The concept of translation as appeared on Jeremy Munday
The concept of translation is the very first heading we see when starting to read Introducing Translation Studies: Theories and Applications from Jeremy Munday, which deals with how translation is defined and what is a translation. Munday on this heading first sets out the aim of the book. Since we are designing a comprehensive course on this book, we try to follow the exact order and points set out by Munday himself. So let this be our Lesson One in pursuing the complete coverage of this precious book.
The full summary of ‘the concept of translation’
(Heading 1.1, Chapter 1, Main Issues of Translation Studies, Introducing Translation Studies: Theories and Applications)
For Munday, the aim of this book is to introduce the major concepts and models of translation, which, for the reasons of space and vast research done on translation studies field, the focus is on the written translation, not oral (interpretation). Interpretation is defined by Otte Kade as a form of Translation (in the wider sense) in which (a) the source language text is presented only once and thus cannot be reviewed or replayed, and (b) the target language text is produced under time pressure, with little chance for correction and revision.
The English term translation, first attested in around 1340 derives either from Old French translation or more directly from the Latin translatio (‘transporting’), itself coming from the participle of the verb transferre (‘to carry over’). Translation today has several meanings:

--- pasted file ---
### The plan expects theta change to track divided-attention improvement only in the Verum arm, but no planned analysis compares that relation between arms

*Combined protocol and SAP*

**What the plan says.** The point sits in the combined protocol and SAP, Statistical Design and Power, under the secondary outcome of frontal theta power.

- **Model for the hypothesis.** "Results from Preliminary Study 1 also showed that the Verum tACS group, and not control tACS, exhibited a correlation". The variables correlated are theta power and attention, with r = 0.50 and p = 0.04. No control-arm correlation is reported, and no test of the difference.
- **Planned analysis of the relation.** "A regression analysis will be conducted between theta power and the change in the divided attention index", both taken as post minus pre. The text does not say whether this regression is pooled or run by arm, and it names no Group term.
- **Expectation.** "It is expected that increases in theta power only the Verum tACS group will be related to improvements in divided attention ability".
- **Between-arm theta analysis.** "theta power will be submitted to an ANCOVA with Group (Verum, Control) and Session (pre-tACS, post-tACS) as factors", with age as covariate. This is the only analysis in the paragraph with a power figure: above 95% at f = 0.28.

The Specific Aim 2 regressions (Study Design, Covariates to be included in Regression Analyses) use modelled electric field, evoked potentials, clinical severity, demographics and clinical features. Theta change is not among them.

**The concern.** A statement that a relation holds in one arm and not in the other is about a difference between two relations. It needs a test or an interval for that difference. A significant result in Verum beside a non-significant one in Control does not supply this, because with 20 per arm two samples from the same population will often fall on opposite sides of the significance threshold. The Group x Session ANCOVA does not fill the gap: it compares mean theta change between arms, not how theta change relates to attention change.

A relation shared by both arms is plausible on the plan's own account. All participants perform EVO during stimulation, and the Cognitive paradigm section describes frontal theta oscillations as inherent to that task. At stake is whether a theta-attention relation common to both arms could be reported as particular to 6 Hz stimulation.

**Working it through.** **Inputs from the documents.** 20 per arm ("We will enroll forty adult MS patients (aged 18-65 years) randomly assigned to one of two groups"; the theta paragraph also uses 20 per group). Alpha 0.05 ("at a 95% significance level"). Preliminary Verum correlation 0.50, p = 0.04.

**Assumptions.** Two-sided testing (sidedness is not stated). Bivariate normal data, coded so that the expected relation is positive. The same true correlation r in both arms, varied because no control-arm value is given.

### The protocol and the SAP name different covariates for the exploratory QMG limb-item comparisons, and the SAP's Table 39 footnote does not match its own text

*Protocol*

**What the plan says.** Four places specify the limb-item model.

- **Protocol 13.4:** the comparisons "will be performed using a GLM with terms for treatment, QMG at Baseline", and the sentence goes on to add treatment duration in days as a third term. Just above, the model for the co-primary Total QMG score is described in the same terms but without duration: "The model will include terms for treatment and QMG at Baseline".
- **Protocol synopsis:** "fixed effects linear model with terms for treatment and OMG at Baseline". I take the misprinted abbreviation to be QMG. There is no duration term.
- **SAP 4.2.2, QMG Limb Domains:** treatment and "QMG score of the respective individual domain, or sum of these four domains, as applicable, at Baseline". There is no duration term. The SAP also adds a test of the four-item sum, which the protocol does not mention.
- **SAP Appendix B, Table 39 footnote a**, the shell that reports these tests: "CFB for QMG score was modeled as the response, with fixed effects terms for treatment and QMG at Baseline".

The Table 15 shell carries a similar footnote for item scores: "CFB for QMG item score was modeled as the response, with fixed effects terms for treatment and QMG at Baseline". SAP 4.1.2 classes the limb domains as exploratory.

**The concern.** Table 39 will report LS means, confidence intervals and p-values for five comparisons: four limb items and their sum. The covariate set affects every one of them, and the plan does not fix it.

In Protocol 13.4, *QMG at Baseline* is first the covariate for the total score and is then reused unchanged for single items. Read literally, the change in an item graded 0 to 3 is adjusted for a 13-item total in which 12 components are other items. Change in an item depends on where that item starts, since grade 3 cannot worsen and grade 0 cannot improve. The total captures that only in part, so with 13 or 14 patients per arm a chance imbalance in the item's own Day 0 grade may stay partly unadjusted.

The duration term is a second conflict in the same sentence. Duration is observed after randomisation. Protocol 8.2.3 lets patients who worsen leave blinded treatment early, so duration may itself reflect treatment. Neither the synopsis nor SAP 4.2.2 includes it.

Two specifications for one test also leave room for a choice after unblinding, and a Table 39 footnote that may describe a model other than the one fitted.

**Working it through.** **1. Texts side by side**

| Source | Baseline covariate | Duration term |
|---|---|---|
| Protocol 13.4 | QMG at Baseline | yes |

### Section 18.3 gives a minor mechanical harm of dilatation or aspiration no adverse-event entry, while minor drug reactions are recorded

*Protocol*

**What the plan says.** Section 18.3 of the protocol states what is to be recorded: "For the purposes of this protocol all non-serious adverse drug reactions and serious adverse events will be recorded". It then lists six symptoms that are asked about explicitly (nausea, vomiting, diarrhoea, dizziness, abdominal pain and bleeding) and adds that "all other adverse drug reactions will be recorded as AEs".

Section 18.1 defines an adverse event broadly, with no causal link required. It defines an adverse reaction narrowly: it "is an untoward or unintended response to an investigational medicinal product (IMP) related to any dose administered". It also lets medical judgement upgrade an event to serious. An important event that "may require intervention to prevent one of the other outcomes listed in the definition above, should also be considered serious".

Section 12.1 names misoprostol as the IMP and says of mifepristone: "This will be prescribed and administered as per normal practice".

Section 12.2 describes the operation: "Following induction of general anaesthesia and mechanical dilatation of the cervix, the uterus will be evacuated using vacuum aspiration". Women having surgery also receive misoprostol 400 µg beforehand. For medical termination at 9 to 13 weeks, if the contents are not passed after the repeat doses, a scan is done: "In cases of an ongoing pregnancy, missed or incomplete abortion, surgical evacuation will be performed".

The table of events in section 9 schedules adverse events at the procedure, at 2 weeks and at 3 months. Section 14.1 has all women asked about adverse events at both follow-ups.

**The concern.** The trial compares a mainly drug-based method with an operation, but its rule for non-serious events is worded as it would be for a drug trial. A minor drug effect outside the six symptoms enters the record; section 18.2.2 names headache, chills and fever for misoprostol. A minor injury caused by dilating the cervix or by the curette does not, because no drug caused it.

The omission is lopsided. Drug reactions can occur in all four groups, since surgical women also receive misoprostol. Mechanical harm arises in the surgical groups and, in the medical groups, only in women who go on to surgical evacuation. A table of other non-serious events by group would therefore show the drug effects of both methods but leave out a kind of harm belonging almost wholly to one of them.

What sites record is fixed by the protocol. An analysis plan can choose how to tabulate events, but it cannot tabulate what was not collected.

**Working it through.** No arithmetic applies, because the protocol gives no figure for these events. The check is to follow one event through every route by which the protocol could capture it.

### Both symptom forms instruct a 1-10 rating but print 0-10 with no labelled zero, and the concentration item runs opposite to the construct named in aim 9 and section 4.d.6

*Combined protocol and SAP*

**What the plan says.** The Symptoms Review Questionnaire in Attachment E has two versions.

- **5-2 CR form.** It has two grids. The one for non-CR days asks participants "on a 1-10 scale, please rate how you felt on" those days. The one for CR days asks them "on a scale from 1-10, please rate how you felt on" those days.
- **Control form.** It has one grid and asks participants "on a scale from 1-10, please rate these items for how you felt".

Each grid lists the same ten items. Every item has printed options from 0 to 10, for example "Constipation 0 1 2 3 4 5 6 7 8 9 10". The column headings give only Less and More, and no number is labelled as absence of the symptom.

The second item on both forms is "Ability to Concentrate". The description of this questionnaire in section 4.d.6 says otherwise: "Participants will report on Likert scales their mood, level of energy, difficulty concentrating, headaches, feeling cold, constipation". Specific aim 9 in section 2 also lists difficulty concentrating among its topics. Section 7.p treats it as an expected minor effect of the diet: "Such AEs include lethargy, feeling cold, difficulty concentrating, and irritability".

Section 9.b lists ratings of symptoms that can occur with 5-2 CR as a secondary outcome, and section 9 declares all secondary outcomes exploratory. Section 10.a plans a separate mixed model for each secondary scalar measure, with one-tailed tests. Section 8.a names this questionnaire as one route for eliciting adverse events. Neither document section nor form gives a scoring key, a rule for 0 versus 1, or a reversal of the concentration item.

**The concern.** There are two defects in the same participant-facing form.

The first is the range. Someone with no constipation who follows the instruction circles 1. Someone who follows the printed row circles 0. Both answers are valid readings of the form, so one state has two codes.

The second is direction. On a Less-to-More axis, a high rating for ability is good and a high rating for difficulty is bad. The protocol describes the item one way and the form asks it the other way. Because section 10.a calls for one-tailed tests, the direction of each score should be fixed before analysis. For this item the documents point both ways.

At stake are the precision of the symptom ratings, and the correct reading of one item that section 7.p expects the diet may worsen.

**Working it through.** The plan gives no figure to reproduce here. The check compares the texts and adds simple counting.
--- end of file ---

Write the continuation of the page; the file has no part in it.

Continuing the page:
- The general subject field or phenomenon
- The product
- The process of producing the translation
The process of translation involves the changing of an original written text (ST) in the original verbal language (SL) into a written text (TT) in a different verbal language (TL). Because there are situations like where there is no clearly defined source text, there are multilingual versions of the same text, or because there is an ‘unstable’ source text that is subject to constant updating or adaptation (e.g. a multilingual website), this conceptualization should be broadened. The traditional ST-TT configuration is the most prototypical of interlingual translation, one of the categories of translation described by Roman Jakobson (1896-1982) in his paper ‘On linguistic aspects of translation’ (Summarized), based on semiotics.
The full paper of Roman Jakobson regarding this division is summarized and provided as our second recommended article (or second step) on our way to covering this book.
Much of translation theory has until recently also been written from a western perspective and initially derived from the study of Classical Greek and Latin and from Biblical practice, Maria Tymoczko discusses the very different words and metaphors for ‘translation’ in other cultures, indicative of a conceptual orientation towards translation.